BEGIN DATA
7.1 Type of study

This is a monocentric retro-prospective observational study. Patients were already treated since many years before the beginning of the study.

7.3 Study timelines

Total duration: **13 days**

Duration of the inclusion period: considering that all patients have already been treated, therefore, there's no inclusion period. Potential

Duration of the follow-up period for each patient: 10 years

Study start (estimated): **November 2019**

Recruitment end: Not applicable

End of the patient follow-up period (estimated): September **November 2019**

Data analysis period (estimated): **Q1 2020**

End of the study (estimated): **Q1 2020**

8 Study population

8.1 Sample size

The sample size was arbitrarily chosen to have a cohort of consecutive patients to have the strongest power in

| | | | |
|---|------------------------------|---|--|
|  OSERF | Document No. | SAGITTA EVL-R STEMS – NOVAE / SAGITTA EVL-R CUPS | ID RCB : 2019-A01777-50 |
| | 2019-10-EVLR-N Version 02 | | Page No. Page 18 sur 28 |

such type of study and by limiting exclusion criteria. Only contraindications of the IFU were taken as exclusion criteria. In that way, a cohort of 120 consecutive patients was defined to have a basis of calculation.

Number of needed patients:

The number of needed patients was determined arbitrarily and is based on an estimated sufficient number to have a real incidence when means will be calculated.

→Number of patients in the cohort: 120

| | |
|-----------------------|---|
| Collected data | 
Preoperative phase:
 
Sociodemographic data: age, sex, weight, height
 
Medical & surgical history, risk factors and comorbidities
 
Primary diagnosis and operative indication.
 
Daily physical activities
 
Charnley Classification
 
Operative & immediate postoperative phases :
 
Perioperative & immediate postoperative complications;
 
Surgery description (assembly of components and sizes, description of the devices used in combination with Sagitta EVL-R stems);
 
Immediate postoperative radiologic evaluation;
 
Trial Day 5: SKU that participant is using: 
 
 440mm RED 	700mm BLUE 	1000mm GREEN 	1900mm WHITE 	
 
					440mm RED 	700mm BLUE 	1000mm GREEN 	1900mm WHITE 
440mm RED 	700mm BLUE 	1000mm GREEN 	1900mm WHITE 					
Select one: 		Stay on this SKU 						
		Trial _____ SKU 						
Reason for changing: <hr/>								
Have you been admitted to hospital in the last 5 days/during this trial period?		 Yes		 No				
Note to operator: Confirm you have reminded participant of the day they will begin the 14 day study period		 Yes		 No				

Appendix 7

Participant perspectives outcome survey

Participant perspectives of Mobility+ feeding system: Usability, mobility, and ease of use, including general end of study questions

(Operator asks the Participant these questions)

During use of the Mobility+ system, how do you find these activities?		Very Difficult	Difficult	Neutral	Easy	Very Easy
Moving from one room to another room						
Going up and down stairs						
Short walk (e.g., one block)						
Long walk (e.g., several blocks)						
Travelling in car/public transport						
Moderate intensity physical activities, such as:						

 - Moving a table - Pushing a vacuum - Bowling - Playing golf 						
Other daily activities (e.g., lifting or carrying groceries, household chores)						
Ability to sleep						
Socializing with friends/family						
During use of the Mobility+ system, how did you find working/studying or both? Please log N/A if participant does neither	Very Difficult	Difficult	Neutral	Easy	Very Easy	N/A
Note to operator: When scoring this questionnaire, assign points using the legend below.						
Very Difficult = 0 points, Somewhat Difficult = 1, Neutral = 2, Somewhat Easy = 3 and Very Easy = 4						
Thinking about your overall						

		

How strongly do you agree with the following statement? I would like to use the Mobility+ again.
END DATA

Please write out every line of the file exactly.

7.1 Type of study

This is a monocentric retro-prospective observational study. Patients were already treated since many years before the beginning of the study.

7.3 Study timelines

Total duration: **13 days**

Duration of the inclusion period: considering that all patients have already been treated, therefore, there's no inclusion period. Potential

Duration of the follow-up period for each patient: 10 years

Study start (estimated): **November 2019**

Recruitment end: Not applicable

End of the patient follow-up period (estimated): September **November 2019**

Data analysis period (estimated): **Q1 2020**

End of the study (estimated): **Q1 2020**

8 Study population

8.1 Sample size

The sample size was arbitrarily chosen to have a cohort of consecutive patients to have the strongest power in

| | | | |
|---|------------------------------|---|--|
|  OSERF | Document No. | SAGITTA EVL-R STEMS – NOVAE / SAGITTA EVL-R CUPS | ID RCB : 2019-A01777-50 |
| | 2019-10-EVLR-N Version 02 | | Page No. Page 18 sur 28 |

such type of study and by limiting exclusion criteria. Only contraindications of the IFU were taken as exclusion criteria. In that way, a cohort of 120 consecutive patients was defined to have a basis of calculation.

Number of needed patients:

The number of needed patients was determined arbitrarily and is based on an estimated sufficient number to have a real incidence when means will be calculated.

→Number of patients in the cohort: 120

| | |
|-----------------------|---|
| Collected data | 
Preoperative phase:
 
Sociodemographic data: age, sex, weight, height
 
Medical & surgical history, risk factors and comorbidities
 
Primary diagnosis and operative indication.
 
Daily physical activities
 
Charnley Classification
 
Operative & immediate postoperative phases :
 
Perioperative & immediate postoperative complications;
 
Surgery description (assembly of components and sizes, description of the devices used in combination with Sagitta EVL-R stems);
 
Immediate postoperative radiologic evaluation;
 
Trial Day 5: SKU that participant is using: 
 
 440mm RED 	700mm BLUE 	1000mm GREEN 	1900mm WHITE 	
 
					440mm RED 	700mm BLUE 	1000mm GREEN 	1900mm WHITE 
440mm RED 	700mm BLUE 	1000mm GREEN 	1900mm WHITE 					
Select one: 		Stay on this SKU 						
		Trial _____ SKU 						
Reason for changing: <hr/>								
Have you been admitted to hospital in the last 5 days/during this trial period?		 Yes		 No				
Note to operator: Confirm you have reminded participant of the day they will begin the 14 day study period		 Yes		 No				

Appendix 7

Participant perspectives outcome survey

Participant perspectives of Mobility+ feeding system: Usability, mobility, and ease of use, including general end of study questions

(Operator asks the Participant these questions)

During use of the Mobility+ system, how do you find these activities?		Very Difficult	Difficult	Neutral	Easy	Very Easy
Moving from one room to another room						
Going up and down stairs						
Short walk (e.g., one block)						
Long walk (e.g., several blocks)						
Travelling in car/public transport						
Moderate intensity physical activities, such as:						

 - Moving a table - Pushing a vacuum - Bowling - Playing golf 						
Other daily activities (e.g., lifting or carrying groceries, household chores)						
Ability to sleep						
Socializing with friends/family						
During use of the Mobility+ system, how did you find working/studying or both? Please log N/A if participant does neither	Very Difficult	Difficult	Neutral	Easy	Very Easy	N/A
Note to operator: When scoring this questionnaire, assign points using the legend below.						
Very Difficult = 0 points, Somewhat Difficult = 1, Neutral = 2, Somewhat Easy = 3 and Very Easy = 4						
Thinking about your overall						

		

How strongly do you agree with the following statement? I would like to use the Mobility+ again.